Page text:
The moon rises and we feast on roasted pig. Aaron stands near the cauldron with his fiddle and plays hard and fast. Mother drags Father to dance and my littlest sister shrieks with laughter, clapping in time with her friends. I toss rosemary and evergreen into the fires, changing the smoke, and for a while at least I forget the horse as I whirl and laugh with the rest of my town. Tonight is the second night, when we feast and celebrate and toss out the bones, just us and us and us; no dead, no haunting devils, no goblins pulling skirts and clawing ankles.
The sun rises for the third day and we rise, too, from shallow sleeping, from prophecy dreams and ale-soaked nightmares. I whisper my dream to my closest sister: I am watching her wedding from above, as though I float in the wind. I feel free and happy, and she looks up at me from beneath her flower-crown. With a smile, she beckons me to join her. I fly down, and when I take her hand it bleeds.
Before she can respond, Father walks into the circle for coal-fires. Behind him is Rhun and his father, pulling a skittish Fourth Wind. My fists clench. I close my eyes as my sister takes my hand and leads me into the line. In darkness I walk. Out into the fields again, where the light of the sun does nothing to steal the chill from my cheeks. I do not join in the quiet humming. Nor do I watch when they cut his throat and his blood pours into the earth. It soaks into the cracks of the field, splattering the dead yellow grasses.
I stand with my arms wrapped around myself as they quarter the corpse. Parts are taken to each corner of our land, a boundary of blood and bone to tell the dead where we are.
But the head is taken back to town. Old Miss Marion’s cauldron is set over flames and Wind’s head is stripped of skin and meat. Eyes go to Mother, who will save them for burying with honey half a year from now.
The skull goes into the cauldron. Two hours hard boil, with the bubbles roiling and popping so hard the children play at getting as close as they can without burning their faces. After that, it will be picked clean and returned to a simmer for the rest of the day. Come night, come night – the final night – Fourth Wind will invite the dead to feast.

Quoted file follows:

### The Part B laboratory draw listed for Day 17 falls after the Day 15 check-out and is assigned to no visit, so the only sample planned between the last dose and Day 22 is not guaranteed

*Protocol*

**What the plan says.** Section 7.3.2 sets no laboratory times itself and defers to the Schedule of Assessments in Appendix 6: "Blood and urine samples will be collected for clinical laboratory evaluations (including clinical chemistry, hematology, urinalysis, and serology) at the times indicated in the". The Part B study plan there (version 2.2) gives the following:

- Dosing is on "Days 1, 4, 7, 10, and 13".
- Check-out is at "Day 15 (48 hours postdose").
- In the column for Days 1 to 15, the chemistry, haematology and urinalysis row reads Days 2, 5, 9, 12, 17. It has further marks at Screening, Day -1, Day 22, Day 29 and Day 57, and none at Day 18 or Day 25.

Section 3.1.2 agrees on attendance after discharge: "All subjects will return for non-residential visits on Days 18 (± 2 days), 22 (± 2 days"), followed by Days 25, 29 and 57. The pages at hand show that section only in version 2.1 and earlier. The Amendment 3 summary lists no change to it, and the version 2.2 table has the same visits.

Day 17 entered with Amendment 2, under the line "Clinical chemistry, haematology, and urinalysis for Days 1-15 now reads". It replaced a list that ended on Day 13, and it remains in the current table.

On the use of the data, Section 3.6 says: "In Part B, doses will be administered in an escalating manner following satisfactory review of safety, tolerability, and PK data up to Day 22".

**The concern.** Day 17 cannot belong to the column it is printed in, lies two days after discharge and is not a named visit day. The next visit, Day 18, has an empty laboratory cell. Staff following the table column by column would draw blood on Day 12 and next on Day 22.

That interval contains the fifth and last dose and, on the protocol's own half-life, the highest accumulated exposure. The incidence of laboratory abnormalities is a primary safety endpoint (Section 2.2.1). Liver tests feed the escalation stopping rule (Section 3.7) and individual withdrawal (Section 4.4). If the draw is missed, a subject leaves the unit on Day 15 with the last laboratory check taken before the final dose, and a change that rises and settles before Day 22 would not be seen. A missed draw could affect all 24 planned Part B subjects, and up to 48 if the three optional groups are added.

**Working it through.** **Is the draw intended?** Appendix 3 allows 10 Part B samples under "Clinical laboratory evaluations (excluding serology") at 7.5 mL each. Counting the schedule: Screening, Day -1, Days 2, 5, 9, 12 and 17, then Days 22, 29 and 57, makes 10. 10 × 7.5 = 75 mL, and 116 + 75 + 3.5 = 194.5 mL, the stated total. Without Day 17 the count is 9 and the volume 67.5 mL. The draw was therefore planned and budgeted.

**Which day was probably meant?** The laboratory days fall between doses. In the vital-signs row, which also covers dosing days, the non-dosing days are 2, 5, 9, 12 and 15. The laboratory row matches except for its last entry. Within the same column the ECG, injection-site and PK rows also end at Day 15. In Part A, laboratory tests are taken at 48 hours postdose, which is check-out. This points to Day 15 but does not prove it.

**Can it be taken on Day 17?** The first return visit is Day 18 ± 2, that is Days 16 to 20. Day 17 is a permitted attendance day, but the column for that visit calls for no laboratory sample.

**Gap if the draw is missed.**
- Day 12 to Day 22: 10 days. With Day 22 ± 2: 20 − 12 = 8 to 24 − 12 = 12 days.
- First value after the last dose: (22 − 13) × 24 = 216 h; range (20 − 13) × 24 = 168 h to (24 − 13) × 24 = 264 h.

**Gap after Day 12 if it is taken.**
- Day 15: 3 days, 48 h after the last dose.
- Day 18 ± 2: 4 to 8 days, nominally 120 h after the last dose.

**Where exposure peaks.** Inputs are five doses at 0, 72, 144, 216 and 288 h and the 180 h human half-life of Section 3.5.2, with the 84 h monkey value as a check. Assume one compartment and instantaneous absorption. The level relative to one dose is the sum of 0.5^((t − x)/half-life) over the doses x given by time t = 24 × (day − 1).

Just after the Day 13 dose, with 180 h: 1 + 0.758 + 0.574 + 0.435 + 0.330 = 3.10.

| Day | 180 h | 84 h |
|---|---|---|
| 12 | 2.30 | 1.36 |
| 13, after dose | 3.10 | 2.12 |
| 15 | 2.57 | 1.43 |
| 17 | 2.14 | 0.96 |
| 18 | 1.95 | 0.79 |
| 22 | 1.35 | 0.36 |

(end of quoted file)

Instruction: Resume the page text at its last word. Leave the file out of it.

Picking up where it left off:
The third night we wait in our houses. My back presses against the inside of the front door, my shawl clutched around me. Father and Mother wait in the center of the little house, holding hands. My sisters flank them like a flock of geese fleeing south.
The red glow from the setting sun traces along the dining table, highlighting generations worth of nicks and gouges. I know every singe one, and have run my fingers along them. I wonder what the table of the dead will feel like under my hands.
The door vibrates with the first knock and I close my eyes. The second comes and Father nods to me. At the third knock I turn and throw open the door.
He is there.
White bone glows in the moonlight; a horse skull grinning down at me. His shoulders are covered in a horsehair cloak and leather’s from last year’s beast wrap around his legs. Braided tails spill down his back.
And I can just see his slow smile hiding in the shadows under the jawbone.
He spreads his arms and steps back, tossing his head like a prancing horse. Inviting us out. I take a deep breath and reach for his hand. It is warm and we weave our fingers together. He pulls me into the road toward our neighbors. I hear my family lining behind us.
Together we knock on every door, calling the town to join us, to dance with us to the dead feast. Through houses and gardens we weave; a cold snake, a death snake, but now with our own death’s head.
Around and around the bonefire, through the bloody smoke we dance. His hand firm in mine. We do not laugh or shriek or call with the rest of the town. The moon rises higher and we spin into the field where Fourth Wind died.
He stops. The town pours around us in a massive crescent. A shield between us and the town. And at the edge of the trees the dead wait.
Crouched and huddled, peeking through branches, crawling up from the ground. Meat in their teeth, blood under their nails. Pale as light, hard as stone. They are everything dead: maggots and rot and perfect airy spirits. Floating, reaching, begging. One holds a horse hoof in its hands, another braids tendons together into a bracelet. They have our quartered offerings, and they wait. They stare at Fourth Wind’s skull.
His hand trembles. I grip it between both of mine. He steps forward. He must go to them. To dance with them in the death-mask. To survive the night on his feet, leading them a chase through the woods so they cannot come back to town before dawn.
My mother calls wordlessly, unwilling to say my name before the hosts of the dead. She has realized what I mean to do.
I glance back once, and wave.
Then before Rhun charges, I leap away from him, running toward the dead.
His steps beat after me and I hold out my hand.
Our fingers link.
The dead slather gleefully and lick their lips.
It is the third night of Samhain, and we run together.
Note: image by mpujals.